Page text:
Health

An honest account of losing both breasts

breast cancer scar
Physical scars are just one of the consequences of breast cancer.

Me? Get breast cancer? No way, I thought, as I’d done everything you needed to do to avoid this dreadful disease.

I had my three children young, in my 20s, I breast fed them for a year, I never took the birth control pill and I didn’t take HRT during menopause, which started at 50 and was over in three months.

Life was good and I was good. I had been going to my regular breast-screen every two years from the age of 50 and always paid attention to the reminder notices the government sent out.

One year they found a lump and did a fine needle biopsy for closer inspection.

“It’s just a cyst”, they told me. “It’s nothing to worry about.”

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A few years later, I had another mammogram that came back clear. Life was good.

Then, last November, between my regular breast screens, I noticed a small lump just below my right nipple.

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It was a bit painful to touch so I made an appointment to see my GP as I was convinced it was another cyst. The GP immediately sent me to the breast diagnostic clinic.
The next day, I spent six hours having mammograms, ultrasounds and core biopsies.

At the end of the day the doctor put her arms around me and said “you’ll have to wait for the results of the pathology, but I have seen enough of these to know this is cancer”.

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The results came and she called to tell me that I had bilateral invasive ductal carcinoma – cancer in both breasts.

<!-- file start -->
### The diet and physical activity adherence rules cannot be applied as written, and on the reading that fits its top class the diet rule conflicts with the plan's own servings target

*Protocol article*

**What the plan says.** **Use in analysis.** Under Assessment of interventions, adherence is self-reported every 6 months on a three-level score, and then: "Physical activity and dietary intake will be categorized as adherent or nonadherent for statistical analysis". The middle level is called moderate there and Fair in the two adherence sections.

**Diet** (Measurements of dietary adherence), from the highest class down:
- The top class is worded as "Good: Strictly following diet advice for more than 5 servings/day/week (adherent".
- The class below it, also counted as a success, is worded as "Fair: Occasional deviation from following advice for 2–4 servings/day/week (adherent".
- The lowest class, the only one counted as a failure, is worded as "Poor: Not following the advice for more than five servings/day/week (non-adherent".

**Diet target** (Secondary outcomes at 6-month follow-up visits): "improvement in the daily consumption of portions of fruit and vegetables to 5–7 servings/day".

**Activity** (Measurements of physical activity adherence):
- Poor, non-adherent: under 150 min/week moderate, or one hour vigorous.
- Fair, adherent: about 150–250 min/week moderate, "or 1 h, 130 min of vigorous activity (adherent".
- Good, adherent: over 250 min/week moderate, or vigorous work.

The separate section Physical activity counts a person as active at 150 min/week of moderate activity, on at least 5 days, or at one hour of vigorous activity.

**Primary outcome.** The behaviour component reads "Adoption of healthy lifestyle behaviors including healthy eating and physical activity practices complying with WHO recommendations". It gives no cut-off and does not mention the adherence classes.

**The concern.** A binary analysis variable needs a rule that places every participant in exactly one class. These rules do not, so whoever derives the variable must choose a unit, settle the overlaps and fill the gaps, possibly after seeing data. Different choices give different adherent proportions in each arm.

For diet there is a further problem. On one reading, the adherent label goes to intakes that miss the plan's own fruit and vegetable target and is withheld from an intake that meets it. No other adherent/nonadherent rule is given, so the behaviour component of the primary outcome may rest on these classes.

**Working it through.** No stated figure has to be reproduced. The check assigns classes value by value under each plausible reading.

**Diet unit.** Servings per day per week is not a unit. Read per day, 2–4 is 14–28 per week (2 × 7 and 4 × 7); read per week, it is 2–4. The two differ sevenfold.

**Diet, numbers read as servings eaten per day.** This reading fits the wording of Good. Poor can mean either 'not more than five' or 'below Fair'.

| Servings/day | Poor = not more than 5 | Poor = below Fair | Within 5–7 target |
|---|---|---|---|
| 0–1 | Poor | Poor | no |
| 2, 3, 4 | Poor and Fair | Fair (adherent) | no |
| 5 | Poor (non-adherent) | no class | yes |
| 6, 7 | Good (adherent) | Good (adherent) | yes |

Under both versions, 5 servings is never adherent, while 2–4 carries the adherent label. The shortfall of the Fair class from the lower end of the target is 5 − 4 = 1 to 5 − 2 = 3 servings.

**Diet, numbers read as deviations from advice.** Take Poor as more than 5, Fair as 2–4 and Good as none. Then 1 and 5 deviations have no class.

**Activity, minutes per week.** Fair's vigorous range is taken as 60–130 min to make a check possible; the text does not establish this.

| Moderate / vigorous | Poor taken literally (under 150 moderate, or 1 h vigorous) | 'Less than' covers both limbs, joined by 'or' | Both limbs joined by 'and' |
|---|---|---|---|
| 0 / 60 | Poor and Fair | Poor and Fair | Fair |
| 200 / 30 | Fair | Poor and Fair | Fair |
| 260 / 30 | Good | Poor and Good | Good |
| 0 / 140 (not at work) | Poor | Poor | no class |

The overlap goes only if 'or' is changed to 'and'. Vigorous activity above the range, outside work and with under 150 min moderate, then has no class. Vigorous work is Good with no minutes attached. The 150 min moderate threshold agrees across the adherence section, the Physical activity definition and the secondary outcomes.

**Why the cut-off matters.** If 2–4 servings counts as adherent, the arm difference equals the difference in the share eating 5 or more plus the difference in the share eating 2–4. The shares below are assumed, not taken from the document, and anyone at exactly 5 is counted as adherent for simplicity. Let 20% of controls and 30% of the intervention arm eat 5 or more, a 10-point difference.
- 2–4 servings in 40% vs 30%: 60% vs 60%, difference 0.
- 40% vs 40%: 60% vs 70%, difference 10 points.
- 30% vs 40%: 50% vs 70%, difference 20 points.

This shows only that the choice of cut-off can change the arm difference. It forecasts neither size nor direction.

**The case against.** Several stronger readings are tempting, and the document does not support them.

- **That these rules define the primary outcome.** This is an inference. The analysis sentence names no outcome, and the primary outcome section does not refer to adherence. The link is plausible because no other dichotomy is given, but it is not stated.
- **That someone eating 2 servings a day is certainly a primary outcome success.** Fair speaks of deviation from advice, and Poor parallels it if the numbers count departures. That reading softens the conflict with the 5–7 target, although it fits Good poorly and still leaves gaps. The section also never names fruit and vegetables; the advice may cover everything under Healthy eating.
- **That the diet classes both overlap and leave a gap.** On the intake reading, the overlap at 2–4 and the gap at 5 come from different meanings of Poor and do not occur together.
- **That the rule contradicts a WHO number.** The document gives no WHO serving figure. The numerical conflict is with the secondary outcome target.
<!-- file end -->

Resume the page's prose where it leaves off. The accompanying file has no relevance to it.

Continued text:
The good news, if there was any, was that because it was small, the cancer was still stage two.

The next day I discussed my options with my GP and decided the best decision for me was a double mastectomy, and that if the lymph nodes looked cancerous, they should be removed, too.

I decided not to have reconstruction surgery. If I was 40 or 50 years old, I may have chosen a different option, but at 70, I don’t feel the need. 

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I went into surgery the following week and spent three days in hospital.

After that, I was sent home with drains that I emptied each day until I stopped producing as much fluid and they were removed. 

When the pathology report came back, I discovered I had had two cancerous growths in the left breast, three in the right and three cancerous lymph nodes.

They took both breasts, one lymph node on the right and 14 lymph nodes on the left. 

The doctors recommended chemotherapy, radiation therapy, and finally a hormone blood blocking treatment with pills for 10 years.

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I had a rough time in December and January after developing a skin infection called cellulitis on my left side, where the wound from my surgery was.

I had high fevers and spent weeks in hospital on intravenous antibiotics until it finally cleared.

Afterwards, they fitted a portacath to my left side, which made having blood taken and the chemo administered much easier as there was no digging for veins to find the right spot.

I have just recently completed my chemotherapy and in a few weeks will start the radiation treatment.

Along the way, I have met the most wonderful people – oncology doctors and nurses, as well as a very special breast nurse.

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I also met the most amazing patients with very special stories.

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Those who had left it too late thought they were too young to get breast cancer and are now struggling with bone metastases because their cancer wasn’t diagnosed early enough.

Please, please go for your regular breast screens and get to know your own breasts. If you notice any changes, no matter how small, visit your GP to seek advice.

We have a wonderful support system in Australia and we should make the most of it.

I will continue with my treatment and continue growing stronger because I will be a survivor for my children and grandchildren.

Can you relate to Shaughn’s story? Do you go for regular breast screens?

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